Thirdly, there are trends that are taking hold across Europe after the 1990s. Various literary sociologists (e.g. Heilbron and Sapiro, 2007) have developed a sociology of literary translation against the backdrop of language policy. In the field of literary translation and promotion by the literary funds, tendencies of convergence can be observed (the same books are promoted, for instance through international book fairs) and divergence takes place through certain individual translators, intermediaries, university courses, policy of publishers in the countries themselves.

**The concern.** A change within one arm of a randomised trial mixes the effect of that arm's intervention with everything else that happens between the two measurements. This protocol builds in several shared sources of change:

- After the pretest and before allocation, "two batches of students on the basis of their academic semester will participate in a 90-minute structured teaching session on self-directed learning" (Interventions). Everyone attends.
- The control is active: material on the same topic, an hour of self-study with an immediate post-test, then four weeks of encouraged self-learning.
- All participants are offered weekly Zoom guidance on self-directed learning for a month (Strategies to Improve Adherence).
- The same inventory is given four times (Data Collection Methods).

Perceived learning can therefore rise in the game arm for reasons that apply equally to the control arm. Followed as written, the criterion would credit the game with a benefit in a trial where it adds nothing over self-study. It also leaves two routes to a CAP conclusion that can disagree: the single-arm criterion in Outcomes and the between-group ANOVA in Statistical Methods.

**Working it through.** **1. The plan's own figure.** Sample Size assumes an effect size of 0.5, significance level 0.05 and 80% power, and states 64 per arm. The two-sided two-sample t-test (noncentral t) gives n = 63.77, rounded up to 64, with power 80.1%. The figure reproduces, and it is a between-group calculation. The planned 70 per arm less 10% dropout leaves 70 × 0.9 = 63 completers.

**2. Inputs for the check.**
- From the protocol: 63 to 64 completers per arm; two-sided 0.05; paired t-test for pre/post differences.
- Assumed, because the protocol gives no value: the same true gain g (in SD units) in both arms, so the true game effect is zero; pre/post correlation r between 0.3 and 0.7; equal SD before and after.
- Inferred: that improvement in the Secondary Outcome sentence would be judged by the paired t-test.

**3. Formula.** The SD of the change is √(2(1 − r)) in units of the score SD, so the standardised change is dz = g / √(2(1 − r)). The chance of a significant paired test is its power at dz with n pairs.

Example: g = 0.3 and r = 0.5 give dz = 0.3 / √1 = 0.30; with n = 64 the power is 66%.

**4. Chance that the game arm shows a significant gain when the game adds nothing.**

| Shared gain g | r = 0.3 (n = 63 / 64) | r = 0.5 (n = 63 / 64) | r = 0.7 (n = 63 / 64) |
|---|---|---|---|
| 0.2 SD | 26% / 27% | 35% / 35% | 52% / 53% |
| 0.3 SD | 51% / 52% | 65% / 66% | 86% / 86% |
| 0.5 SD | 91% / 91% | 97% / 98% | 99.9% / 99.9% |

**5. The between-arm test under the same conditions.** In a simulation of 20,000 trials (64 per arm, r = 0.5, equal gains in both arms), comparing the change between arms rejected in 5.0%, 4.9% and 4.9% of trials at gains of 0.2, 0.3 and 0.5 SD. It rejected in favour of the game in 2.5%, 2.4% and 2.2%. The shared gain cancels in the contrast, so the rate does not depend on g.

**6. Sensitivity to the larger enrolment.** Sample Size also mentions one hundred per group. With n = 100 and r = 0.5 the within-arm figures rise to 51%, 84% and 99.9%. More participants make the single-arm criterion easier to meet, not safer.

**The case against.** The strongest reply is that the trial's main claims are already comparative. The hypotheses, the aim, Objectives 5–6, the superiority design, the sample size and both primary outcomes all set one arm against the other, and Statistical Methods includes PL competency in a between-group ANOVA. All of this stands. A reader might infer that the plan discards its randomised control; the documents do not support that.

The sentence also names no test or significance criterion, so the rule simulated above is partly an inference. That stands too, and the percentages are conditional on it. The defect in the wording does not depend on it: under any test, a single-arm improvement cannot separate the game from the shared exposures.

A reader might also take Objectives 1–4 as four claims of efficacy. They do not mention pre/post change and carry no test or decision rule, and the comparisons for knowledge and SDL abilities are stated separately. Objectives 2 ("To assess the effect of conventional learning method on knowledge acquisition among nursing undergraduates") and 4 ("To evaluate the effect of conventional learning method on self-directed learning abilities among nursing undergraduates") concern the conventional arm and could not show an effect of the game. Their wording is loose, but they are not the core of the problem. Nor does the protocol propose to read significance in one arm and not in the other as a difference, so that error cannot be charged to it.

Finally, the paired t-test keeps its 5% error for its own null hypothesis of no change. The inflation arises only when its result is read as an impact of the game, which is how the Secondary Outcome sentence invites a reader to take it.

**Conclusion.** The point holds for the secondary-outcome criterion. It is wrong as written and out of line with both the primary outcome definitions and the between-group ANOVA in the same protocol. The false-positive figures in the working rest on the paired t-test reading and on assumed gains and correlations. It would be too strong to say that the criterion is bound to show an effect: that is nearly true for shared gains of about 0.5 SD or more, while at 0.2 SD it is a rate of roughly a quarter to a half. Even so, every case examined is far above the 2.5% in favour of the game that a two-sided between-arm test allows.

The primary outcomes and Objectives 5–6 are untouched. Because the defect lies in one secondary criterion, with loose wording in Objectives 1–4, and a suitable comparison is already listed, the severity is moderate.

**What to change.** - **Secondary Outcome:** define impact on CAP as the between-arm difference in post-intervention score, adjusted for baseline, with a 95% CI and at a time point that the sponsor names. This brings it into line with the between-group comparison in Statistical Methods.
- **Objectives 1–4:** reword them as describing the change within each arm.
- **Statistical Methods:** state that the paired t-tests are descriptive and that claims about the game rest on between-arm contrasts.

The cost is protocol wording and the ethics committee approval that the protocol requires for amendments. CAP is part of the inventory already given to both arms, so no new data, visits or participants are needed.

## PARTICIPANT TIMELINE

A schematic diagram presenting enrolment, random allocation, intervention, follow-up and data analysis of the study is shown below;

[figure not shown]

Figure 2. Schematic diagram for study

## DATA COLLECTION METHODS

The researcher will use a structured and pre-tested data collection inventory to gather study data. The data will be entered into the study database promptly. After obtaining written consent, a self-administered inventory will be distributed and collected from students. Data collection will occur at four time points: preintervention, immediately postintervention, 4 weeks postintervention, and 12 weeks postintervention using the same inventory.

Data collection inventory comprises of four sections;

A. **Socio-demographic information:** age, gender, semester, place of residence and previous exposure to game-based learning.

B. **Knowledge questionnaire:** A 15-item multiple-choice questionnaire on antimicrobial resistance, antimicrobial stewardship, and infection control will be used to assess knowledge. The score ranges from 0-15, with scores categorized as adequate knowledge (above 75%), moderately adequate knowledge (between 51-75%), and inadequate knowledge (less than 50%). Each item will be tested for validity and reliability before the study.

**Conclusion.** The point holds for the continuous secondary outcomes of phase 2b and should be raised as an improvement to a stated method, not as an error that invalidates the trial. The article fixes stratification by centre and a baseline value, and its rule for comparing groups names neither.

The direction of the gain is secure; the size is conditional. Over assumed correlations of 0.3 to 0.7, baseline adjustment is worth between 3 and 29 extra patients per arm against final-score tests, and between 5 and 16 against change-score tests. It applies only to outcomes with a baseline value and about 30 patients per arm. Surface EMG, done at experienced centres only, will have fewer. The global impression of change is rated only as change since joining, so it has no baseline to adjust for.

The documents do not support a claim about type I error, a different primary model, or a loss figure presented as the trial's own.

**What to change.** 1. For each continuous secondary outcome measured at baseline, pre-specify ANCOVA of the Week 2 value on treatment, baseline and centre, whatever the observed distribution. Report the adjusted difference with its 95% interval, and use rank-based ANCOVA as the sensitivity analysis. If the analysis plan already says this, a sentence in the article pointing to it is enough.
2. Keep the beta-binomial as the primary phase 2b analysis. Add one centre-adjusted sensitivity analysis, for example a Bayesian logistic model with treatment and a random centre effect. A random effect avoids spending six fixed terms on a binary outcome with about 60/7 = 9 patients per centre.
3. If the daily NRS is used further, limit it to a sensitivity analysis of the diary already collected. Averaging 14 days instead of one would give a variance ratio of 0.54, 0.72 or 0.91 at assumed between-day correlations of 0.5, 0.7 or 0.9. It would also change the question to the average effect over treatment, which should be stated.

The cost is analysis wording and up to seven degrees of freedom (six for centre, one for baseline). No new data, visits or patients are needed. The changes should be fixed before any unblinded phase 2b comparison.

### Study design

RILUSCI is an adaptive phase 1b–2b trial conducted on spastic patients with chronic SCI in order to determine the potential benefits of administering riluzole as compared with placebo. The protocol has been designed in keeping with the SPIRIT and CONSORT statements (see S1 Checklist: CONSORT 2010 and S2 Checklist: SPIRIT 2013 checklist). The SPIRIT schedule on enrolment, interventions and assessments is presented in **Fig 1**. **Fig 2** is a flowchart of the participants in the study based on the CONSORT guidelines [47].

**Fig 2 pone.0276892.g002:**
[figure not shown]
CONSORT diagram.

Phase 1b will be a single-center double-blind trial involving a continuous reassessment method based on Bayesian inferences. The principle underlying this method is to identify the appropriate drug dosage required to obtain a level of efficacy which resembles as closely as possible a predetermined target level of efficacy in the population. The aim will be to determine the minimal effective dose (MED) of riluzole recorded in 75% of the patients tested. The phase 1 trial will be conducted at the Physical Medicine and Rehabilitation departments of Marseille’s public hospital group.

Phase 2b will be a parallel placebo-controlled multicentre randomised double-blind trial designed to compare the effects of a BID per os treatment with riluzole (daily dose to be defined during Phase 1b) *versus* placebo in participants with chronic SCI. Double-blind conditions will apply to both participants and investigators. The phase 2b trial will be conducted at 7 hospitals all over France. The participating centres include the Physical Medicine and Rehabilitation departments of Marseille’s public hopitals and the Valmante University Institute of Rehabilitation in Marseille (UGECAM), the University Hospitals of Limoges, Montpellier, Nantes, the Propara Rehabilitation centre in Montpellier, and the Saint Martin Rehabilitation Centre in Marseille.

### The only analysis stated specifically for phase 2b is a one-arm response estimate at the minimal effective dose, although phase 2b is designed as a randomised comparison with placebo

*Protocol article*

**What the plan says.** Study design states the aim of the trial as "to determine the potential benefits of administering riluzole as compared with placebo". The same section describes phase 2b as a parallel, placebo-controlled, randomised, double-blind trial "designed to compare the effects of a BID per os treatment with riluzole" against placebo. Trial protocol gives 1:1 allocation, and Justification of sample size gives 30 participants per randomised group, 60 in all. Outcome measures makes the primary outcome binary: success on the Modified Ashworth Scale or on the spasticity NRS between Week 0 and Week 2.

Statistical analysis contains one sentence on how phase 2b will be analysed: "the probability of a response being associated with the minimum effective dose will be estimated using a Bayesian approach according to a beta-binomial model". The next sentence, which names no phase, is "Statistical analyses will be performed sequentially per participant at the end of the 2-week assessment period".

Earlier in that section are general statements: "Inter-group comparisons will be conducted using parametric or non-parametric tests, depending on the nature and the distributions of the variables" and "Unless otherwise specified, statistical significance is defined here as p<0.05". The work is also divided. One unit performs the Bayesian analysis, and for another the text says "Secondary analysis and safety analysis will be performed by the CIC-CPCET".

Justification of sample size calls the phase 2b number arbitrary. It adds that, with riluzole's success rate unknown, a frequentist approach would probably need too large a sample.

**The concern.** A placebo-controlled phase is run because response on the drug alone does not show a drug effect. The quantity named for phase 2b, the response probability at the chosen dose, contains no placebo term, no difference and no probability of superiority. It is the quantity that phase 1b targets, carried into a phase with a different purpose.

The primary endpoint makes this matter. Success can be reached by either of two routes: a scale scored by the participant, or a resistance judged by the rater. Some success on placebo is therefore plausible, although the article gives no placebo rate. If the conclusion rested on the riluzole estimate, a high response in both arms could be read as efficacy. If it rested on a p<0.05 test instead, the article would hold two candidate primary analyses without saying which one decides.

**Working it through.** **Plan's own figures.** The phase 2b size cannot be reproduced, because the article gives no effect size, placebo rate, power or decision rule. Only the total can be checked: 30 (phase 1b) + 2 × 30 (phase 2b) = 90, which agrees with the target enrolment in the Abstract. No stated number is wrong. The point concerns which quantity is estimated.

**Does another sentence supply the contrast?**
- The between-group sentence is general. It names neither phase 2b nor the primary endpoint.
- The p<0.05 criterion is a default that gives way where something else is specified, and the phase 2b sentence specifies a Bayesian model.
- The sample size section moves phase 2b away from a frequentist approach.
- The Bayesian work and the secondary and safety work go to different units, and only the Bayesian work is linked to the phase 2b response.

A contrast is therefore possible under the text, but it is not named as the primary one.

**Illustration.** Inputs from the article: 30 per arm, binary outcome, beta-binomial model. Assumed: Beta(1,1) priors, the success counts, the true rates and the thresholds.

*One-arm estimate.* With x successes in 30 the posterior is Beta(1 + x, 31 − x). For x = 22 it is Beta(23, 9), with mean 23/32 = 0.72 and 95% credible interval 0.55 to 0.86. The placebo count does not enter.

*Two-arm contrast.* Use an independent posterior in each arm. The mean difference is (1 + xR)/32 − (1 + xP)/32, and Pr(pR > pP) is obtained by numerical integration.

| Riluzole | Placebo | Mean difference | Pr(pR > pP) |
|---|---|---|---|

As far as history is concerned, it is customary to refer to the joint republic of Czechs and Slovaks in one word as Czechoslovakia before 1989, but after the fall of the Wall a dispute arose, the so-called hyphen war, because of which the republic was presented as Czecho-Slovakia for three more years. During the Habsburg Empire the territory of present-day Slovakia did not exist as an independent area but was part of the Kingdom of Hungary and the areas inhabited by ethnic Slovaks were referred to as Upper Hungary. Czechs lived in the so-called Kingdom of Bohemia (coronation city of Prague) and other Czech speakers still lived in the Margravate of Moravia (capital Brno and Olomouc bishopric) and the Duchy of Silesia.